Photos and text by Debbie Roos, Agricultural Extension Agent.
A healthy crop starts with a healthy transplant. Most vegetables at Perry-winkle farm are transplanted except for beans, okra, carrots, beets, and salad greens which are are direct-seeded. The majority of the flowers are also transplanted, except for zinnias and sunflowers.
In the photo above, Perry-winkle farmworker Chris opens the compost tumbler which they use to mix their own special blend of potting mix. They augment commercial soilless mix (Fafard #2) with vermicompost (worm castings), rock phosphate, and bloodmeal for their transplant mix. Perry-winkle employs 3-5 part-time farmworkers throughout the season.
Cathy instructs volunteer Corrie-Lynn on how to fill the seeding flats with the fresh soil mix. Perrywinkle benefits from several volunteer farmworkers throughout the season, usually people who want a rural farm experience. They get paid in veggies and flowers!
All the transplants at Perrywinkle are grown in this passive solar greenhouse constructed from Hebel block – aerated autoclaved concrete that is very strong and lightweight with excellent insulating properties.
Greenhouse interior in early May. No supplemental heat is needed, even during the winter when day-time interior temperatures can reach in the 80s on a sunny day. At night the greenhouse keeps temperatures above freezing.
Summer interior temperatures can be kept comparable to the outdoors by opening vents in and over the doors and with a series of vents across the front of the house at bench height.
The roof and glass sides of the greenhouse were oriented so that the low angle of the winter sun would fully penetrate the interior. In summer, the house is kept cooler since the high angle of the sun does not reach all the way into the interior.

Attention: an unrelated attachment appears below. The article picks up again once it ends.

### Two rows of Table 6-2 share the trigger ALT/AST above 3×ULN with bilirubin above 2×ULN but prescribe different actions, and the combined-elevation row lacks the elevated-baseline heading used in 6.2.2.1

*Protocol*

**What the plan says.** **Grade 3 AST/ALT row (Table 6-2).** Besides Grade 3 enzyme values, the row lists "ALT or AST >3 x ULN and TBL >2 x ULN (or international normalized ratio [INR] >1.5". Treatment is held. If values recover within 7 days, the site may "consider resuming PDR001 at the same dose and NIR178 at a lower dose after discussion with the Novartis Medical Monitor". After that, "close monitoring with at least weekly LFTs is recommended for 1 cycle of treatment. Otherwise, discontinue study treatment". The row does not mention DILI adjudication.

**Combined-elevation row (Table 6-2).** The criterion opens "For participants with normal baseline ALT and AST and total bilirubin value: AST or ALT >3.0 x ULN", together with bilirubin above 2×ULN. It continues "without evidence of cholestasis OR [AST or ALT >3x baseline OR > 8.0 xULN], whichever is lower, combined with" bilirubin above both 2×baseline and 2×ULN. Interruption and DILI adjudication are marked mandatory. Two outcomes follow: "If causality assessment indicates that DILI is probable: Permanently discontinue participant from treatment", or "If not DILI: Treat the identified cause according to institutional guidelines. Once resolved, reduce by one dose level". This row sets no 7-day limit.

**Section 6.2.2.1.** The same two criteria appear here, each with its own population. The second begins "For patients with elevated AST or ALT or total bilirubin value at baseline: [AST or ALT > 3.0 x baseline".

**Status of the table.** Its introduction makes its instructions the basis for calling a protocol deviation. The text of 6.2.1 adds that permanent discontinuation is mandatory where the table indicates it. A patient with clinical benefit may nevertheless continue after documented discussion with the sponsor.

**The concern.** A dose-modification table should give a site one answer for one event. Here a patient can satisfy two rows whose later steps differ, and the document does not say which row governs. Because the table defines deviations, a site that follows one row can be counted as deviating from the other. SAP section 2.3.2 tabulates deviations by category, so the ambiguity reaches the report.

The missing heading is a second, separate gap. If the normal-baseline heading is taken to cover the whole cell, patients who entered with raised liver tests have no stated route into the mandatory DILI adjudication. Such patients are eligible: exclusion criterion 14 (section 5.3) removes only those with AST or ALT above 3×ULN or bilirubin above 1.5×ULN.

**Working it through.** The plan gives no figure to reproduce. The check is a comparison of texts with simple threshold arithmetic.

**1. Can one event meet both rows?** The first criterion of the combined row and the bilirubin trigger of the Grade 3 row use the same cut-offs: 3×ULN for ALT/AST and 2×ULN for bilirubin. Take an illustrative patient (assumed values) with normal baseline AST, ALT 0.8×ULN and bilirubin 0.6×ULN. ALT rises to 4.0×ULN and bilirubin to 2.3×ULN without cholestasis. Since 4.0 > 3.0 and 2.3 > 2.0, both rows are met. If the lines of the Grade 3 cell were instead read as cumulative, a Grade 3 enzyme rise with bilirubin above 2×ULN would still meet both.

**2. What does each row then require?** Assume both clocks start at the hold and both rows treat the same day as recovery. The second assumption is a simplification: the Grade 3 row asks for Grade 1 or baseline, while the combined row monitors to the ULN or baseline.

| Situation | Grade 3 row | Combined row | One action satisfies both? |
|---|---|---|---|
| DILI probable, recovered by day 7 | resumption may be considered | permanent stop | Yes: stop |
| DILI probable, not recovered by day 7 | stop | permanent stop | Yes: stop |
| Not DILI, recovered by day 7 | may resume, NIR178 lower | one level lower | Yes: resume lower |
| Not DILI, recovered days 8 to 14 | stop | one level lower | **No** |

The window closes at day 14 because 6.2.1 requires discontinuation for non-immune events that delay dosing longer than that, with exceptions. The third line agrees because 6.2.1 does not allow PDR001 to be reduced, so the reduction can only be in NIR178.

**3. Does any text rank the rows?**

Winstrip flats are used for growing seedlings such as these tomatoes and leeks because they are durable and last many years.
Close-up of basil seedlings. Vermiculite is sprinkled on top of the seeded flats to cover the seed for germination. Vermiculite helps prevent the soil surface from staying too wet and helps combat algae growth and damping-off disease.
These eggplant transplants are ready to be hardened off before going to the field. The small spots on the leaves are aphid mummies (see below).
Close-up of underside of eggplant leaf with aphid mummies.
Because no synthetic pesticides are used at Perry-winkle, they have a large and diverse population of beneficial insects, both in the field and in the greenhouse. This parasitic Aphidius wasp is a natural enemy of pest aphids which damage crops. This adult wasp on an eggplant leaf in the greenhouse just emerged from the aphid mummy at left – notice the “trap door” exit hole. The adult wasp lays its egg inside the live aphid, then the wasp larva hatches and consumes the aphid. The wasp pupates inside the dead aphid, finally cutting an exit hole when it has completed its life cycle and emerges from the aphid’s carcass. Pretty cool, huh?
A cold frame on the south side of the greenhouse is used for hardening off transplants before going to the field. It provides a transition zone between the greenhouse and the “real world” conditions of the field. Plastic is rolled down at night to protect the plants from the cold temperatures in spring.
Cathy secures the plastic covering so the plants can enjoy the sunshine for the day. Plants normally spend at least a week in the cold frame before being planted in the field.
Chris loads a flat of eggplant transplants into the sink where they will soak in a fish emulsion fertilizer prior to planting in the field.
The fish emulsion provides a nice boost of nitrogen to the plants to give them a head-start after planting. Each flat soaks until fully saturated, ensuring that the transplants are well-watered before planting.